Confidential memo reveals Irish view of UK Brexit ministers
Mary Mitchell O’Connor likens UK stance to husband who wants divorce and all the assets
UK foreign secretary Boris Johnson: Minister for Foreign Affairs Charlie Flanagan told the Brexit committee Mr Johnson had given no indications how Britain would approach its EU negotiations. Photograph: Nick Ansell/PA
The memo, seen by The Irish Times, identifies France and other Mediterranean countries, as those most likely to be comfortable with a so-called hard Brexit.
It says: “It will be important to identify those member states that, like Ireland, are likely to favour a future status for the UK as close as possible to the current arrangements, and those member states which might not be unduly concerned if a hard Brexit were to happen.”
The memo was discussed at a meeting of the Cabinet subcommittee on Brexit last week, which also heard Minister for Jobs Mary Mitchell O’Connor compare her UK counterpart’s attitude to Brexit as a husband who wants to divorce his wife but keep all the assets, including the family home.
Ms Mitchell O’Connor’s assessment of UK international trade secretary Dr Liam Fox arose from a meeting in London between the pair earlier this month.
Dr Fox and Mr Johnson, the UK foreign secretary, are two of a trio of ministers appointed by British prime minister Theresa May to oversee Brexit, alongside David Davis, the secretary of state for Brexit.
Ms Mitchell O’Connor’s comments, although they drew laughter, reflect a concern among Ministers about British expectations.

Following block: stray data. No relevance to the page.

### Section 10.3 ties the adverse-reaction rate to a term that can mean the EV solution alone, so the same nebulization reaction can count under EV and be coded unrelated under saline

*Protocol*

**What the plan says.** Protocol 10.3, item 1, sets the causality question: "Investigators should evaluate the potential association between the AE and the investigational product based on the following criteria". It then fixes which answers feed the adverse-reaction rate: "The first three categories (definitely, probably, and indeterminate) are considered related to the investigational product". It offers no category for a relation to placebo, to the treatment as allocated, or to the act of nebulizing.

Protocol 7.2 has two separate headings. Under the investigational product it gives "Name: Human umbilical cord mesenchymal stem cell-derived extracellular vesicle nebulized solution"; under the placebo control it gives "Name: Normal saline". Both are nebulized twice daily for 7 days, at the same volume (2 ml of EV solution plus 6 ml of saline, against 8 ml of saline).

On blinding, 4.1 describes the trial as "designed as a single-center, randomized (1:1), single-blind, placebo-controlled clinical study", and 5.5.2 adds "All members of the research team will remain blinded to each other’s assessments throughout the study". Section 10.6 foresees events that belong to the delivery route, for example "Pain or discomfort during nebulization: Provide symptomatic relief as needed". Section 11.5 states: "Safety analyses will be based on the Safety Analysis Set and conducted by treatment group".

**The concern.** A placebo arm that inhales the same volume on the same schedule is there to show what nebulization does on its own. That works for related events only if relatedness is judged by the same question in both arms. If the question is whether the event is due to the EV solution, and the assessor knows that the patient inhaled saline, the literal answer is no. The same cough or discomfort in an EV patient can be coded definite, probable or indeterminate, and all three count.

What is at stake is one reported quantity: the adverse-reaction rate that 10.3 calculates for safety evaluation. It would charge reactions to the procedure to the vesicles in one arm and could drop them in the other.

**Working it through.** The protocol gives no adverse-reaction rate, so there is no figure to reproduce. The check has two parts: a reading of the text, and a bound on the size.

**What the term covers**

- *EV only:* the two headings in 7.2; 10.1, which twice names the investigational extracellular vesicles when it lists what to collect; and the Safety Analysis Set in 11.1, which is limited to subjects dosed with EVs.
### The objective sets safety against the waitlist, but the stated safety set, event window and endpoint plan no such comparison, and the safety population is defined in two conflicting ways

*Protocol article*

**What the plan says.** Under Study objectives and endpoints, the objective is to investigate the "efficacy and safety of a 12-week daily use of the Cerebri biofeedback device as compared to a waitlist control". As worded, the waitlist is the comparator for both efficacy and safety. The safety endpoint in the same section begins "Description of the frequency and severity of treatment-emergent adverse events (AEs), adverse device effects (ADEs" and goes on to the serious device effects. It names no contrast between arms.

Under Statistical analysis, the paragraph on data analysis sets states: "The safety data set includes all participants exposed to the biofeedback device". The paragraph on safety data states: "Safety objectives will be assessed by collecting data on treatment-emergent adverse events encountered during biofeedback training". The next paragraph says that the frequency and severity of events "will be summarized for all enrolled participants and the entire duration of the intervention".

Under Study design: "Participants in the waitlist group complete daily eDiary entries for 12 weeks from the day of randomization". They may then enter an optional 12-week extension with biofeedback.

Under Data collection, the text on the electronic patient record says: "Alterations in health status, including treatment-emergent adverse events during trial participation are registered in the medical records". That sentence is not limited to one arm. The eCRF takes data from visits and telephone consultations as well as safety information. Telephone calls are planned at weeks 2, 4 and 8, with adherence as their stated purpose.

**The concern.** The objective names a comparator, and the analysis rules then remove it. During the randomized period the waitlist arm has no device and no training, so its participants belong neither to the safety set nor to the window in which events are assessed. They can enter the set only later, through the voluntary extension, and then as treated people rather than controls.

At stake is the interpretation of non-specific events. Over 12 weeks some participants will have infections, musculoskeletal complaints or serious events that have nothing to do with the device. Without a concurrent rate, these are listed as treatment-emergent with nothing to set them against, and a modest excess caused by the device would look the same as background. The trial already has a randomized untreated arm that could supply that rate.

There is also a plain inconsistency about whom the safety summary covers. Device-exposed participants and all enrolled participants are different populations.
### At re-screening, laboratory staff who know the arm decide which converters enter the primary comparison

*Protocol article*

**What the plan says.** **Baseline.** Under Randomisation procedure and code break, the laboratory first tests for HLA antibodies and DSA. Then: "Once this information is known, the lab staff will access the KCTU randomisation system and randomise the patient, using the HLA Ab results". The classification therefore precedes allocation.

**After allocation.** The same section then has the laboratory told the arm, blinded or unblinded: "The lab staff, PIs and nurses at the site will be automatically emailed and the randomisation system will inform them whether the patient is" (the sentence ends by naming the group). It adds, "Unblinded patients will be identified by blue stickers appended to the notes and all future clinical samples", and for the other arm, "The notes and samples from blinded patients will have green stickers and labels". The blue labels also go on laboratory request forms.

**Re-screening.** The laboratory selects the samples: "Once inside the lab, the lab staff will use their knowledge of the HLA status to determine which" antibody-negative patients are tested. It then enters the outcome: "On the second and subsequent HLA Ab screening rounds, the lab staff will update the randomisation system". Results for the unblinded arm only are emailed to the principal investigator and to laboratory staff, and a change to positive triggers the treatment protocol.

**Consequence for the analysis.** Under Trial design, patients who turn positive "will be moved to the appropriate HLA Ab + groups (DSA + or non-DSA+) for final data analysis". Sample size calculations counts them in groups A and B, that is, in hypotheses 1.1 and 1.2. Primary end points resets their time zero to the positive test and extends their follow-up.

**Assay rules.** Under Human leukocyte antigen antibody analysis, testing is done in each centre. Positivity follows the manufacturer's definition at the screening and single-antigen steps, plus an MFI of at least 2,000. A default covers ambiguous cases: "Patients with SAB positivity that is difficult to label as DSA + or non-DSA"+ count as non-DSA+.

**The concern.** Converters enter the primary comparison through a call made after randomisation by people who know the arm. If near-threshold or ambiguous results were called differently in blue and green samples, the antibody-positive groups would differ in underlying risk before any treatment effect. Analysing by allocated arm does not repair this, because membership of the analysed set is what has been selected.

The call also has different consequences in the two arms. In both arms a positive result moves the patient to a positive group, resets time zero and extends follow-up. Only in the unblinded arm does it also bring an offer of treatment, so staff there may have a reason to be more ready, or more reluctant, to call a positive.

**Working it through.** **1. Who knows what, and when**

Minister for Foreign Affairs Charlie Flanagan also told an earlier meeting of the Brexit committee that Mr Johnson had given no indications how Britain would approach its EU negotiations.
Ms Mitchell O’Connor was surprised by the approach taken by Dr Fox at their recent meeting. He is understood to have said Britain wants to maintain access to the EU single market but also exercise control over immigration, which is at odds with the EU position that single market access must be accompanied by free movement of people.
It is understood Dr Fox said that if the UK was not granted access to the single market, the EU would have to pay compensation to countries such as South Korea, with whom the EU has a free trade deal. Losing Britain as a member of the single market meant the market for South Korea would shrink, and the EU would have to pay compensation to that country for it.